Huxley's Autobiography and Essays

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Cosimo, Inc., 1. apr 2006 - 288 pages
As an intellectual giant of the 19th century, Thomas Henry Huxley was a pioneering genius whose influence was felt throughout the worlds of science, education, and politics of Victorian England. A man of astonishing energy and prodigious talent, Huxley had a sharp wit and a brilliant, inquiring mind. What he may have lacked in patience for tedious detail, he more than made up for in insight and intellect. Lovers of intellectual history may recall that Huxley invented the term "agnostic" to describe his own views. Generations of freethinkers are in his debt, given his codification of the agnostic concept into our language and unchained us from the limited concept of belief vs. disbelief-in and out of narrow religious contexts.This combination autobiography and essay collection, originally published in 1919, includes: . On the Method of Zadig . A Lobster; or the Study of Biology . On a Piece of Chalk . From the Hut to the Pantheon . On the Advisableness of Improving Natural Knowledge . A Liberal Education and Where to Find It . Science and Culture . On Science and Art in Relation to Education, as well as a chronology of Huxley's life and work.THOMAS HENRY HUXLEY (1825-1895), physiologist, anatomist, anthropologist, agnostic, and educator, is also the author of Evidence on Man's Place in Nature (1863).

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Contents

I
9
II
23
III
41
IV
67
V
69
VI
97
VII
99
VIII
131
X
155
XI
157
XII
179
XIII
181
XIV
211
XV
213
XVI
235
XVII
237

IX
133

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Page 16 - ... whose passions are trained to come to heel by a vigorous will, the servant of a tender conscience; who has learned to love all beauty, whether of Nature or of art, to hate all vileness, and to respect others as himself.
Page 186 - It is a game which has been played for untold ages, every man and woman of us being one of the two players in a game of his or her own. The chessboard is the world, the pieces are the phenomena of the universe, the rules of the game are what we call the laws of Nature.
Page 21 - The chessboard is the world, the pieces are the phenomena of the universe, the rules of the game are what we call the laws of Nature. The player on the other side is hidden from us. We know that his play is always fair, just, and patient. But also we know, to our cost, that he never overlooks a mistake, or makes the smallest allowance for ignorance. To the man who plays well, the highest stakes are paid, with that sort of overflowing generosity with which the strong shows delight in strength. And...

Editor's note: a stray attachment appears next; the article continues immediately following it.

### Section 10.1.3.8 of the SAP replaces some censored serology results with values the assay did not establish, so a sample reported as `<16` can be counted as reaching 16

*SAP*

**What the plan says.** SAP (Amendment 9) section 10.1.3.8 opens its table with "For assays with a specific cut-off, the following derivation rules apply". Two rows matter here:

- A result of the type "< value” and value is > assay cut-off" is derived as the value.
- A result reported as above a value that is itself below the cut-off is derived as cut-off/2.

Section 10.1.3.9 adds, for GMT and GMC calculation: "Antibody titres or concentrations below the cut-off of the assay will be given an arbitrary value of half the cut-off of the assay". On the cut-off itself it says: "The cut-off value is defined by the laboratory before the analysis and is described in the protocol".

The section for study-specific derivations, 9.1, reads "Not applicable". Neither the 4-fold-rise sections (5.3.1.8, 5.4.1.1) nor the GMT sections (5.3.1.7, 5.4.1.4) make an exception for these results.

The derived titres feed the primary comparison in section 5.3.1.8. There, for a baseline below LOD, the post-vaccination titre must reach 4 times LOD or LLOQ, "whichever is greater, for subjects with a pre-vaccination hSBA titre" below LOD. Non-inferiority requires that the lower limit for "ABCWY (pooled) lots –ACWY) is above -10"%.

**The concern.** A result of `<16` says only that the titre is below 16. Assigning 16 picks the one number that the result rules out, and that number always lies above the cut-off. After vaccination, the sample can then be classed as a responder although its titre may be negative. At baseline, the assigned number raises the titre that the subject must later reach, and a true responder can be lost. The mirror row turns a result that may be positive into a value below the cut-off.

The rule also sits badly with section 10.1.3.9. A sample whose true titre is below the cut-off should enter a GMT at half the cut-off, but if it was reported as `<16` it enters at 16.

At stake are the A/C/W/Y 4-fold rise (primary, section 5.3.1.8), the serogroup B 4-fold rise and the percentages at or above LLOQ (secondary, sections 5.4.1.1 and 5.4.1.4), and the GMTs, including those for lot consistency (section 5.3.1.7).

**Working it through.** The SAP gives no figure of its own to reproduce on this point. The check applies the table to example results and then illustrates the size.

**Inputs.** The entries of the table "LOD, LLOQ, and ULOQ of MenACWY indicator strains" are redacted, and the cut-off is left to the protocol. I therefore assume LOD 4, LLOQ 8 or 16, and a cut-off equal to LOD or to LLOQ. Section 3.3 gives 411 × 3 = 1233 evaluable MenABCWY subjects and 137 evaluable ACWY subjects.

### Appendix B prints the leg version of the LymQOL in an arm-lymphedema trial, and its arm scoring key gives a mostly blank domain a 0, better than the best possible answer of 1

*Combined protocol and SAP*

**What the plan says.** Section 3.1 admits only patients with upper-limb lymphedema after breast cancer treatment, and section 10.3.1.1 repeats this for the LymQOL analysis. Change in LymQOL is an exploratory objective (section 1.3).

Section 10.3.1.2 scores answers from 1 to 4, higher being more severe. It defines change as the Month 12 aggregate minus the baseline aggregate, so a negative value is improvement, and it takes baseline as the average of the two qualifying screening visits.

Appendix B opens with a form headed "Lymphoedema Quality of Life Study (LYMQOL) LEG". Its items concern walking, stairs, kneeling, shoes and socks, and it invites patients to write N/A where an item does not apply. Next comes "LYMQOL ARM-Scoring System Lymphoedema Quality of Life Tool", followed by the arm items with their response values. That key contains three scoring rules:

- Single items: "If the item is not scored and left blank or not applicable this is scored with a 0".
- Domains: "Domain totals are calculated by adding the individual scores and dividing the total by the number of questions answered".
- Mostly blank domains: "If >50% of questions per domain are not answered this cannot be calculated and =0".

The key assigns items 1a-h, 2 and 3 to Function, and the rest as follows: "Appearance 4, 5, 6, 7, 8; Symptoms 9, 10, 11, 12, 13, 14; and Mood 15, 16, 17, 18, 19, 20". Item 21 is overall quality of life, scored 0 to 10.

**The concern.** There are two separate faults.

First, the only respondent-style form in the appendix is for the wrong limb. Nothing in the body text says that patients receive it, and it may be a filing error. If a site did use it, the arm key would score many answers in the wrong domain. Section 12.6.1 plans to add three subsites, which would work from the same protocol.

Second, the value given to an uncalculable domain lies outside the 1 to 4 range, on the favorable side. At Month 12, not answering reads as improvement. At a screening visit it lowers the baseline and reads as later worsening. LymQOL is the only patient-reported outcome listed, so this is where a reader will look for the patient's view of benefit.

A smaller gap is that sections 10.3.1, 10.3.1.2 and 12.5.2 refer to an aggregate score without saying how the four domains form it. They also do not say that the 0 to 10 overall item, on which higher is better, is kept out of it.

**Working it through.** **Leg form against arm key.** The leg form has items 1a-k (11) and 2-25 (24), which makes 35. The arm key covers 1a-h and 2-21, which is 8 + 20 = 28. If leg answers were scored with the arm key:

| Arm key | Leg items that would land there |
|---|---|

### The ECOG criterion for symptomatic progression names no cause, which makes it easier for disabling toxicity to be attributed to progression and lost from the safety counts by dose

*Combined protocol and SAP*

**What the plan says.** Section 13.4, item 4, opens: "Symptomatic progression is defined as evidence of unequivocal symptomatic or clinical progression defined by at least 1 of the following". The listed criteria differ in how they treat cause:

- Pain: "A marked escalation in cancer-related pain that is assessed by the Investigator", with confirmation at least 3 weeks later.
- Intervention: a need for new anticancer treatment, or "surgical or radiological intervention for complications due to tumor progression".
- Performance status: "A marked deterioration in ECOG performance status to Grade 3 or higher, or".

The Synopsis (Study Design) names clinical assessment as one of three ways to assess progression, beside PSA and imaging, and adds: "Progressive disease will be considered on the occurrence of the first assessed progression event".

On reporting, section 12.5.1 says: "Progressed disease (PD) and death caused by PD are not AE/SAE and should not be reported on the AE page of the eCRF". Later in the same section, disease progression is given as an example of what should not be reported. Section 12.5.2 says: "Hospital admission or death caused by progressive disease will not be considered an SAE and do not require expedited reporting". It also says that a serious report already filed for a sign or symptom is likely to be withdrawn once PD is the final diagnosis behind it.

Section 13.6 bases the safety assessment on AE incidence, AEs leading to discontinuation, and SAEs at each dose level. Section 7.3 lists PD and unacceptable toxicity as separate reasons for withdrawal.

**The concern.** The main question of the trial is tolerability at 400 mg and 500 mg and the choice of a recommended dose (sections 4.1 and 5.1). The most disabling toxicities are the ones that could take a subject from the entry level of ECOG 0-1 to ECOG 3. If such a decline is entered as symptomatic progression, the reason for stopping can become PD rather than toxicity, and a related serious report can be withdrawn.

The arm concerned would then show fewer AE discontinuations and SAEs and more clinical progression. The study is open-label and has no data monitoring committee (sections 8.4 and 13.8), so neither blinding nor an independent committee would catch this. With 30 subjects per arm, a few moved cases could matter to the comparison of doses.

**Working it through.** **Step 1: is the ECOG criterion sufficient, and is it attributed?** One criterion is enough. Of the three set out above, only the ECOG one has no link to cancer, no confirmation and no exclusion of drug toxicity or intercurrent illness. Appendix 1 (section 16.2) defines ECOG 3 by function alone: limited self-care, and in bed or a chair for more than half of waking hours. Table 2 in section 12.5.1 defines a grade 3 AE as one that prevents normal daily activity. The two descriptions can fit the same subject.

Page 21 - Yet it is a very plain and elementary truth that the life, the fortune, and the happiness of every one of us, and, more or less, of those who are connected with us, do depend upon our knowing something of the rules of a game infinitely more difficult and complicated than chess.
Page 120 - I have spoken of the boulder clay and drift as resting upon the chalk. That is not strictly true. Interposed between the chalk and the drift is a comparatively insignificant layer, containing vegetable matter. But that layer tells a wonderful history. It is full of stumps of trees standing as they grew.
Page 38 - To promote the increase of natural knowledge, and to forward the application of scientific methods of investigation to all the problems of life to the best of my ability, in the conviction which has grown with my growth and strengthened with my strength, that there is no alleviation for the sufferings of mankind except veracity of thought and of action ; and the resolute facing of the world as it is, when the garment of make-believe, by which pious hands have hidden its uglier features, is stripped...
Page 182 - The clergy join in the cry for education, for they affirm that the people are drifting away from church and chapel into the broadest infidelity. The manufacturers and the capitalists swell the chorus lustily. They declare that ignorance makes bad workmen; that England will soon be unable to turn out cotton goods, or steam engines, cheaper than other people; and then, Ichabod!
Page 121 - ... beasts, which it has yielded to the zealous search of such men as the Rev. Mr. Gunn. When you look at such a collection as he has formed, and bethink you that these elephantine bones did veritably carry their owners about, and these great grinders crunch, in the dark woods of which the forest bed.
Page 168 - ... a revolution in their conceptions of the universe and of themselves, and has profoundly altered their modes of thinking and their views of right and wrong. I say that natural knowledge, seeking to satisfy natural wants, has found the ideas which can alone still spiritual cravings.

About the author (2006)

T. H. (Thomas Henry) Huxley, an English biologist born in London in 1825, was regarded as one of the leading scientists in England by the age of 26. His fame arose primarily from his support of Charles Darwin and Darwin's theory of evolution. Huxley's book Man's Place in Nature, published in 1873, added an anthropological perspective to Darwin's theory; in fact, this book was the first to advocate the idea that anthropoid apes are the closest relatives to humans. Huxley's other scientific interests included comparative anatomy and paleontology. His writings were extensive. On the topic of biology he wrote both from the scientific view and to popularize the subject. Huxley's other books were on education, philosophy, ethics, and theology. His grandson, Aldous Huxley, would later make significant contributions to English literature as well. T.H. Huxley died in 1895.

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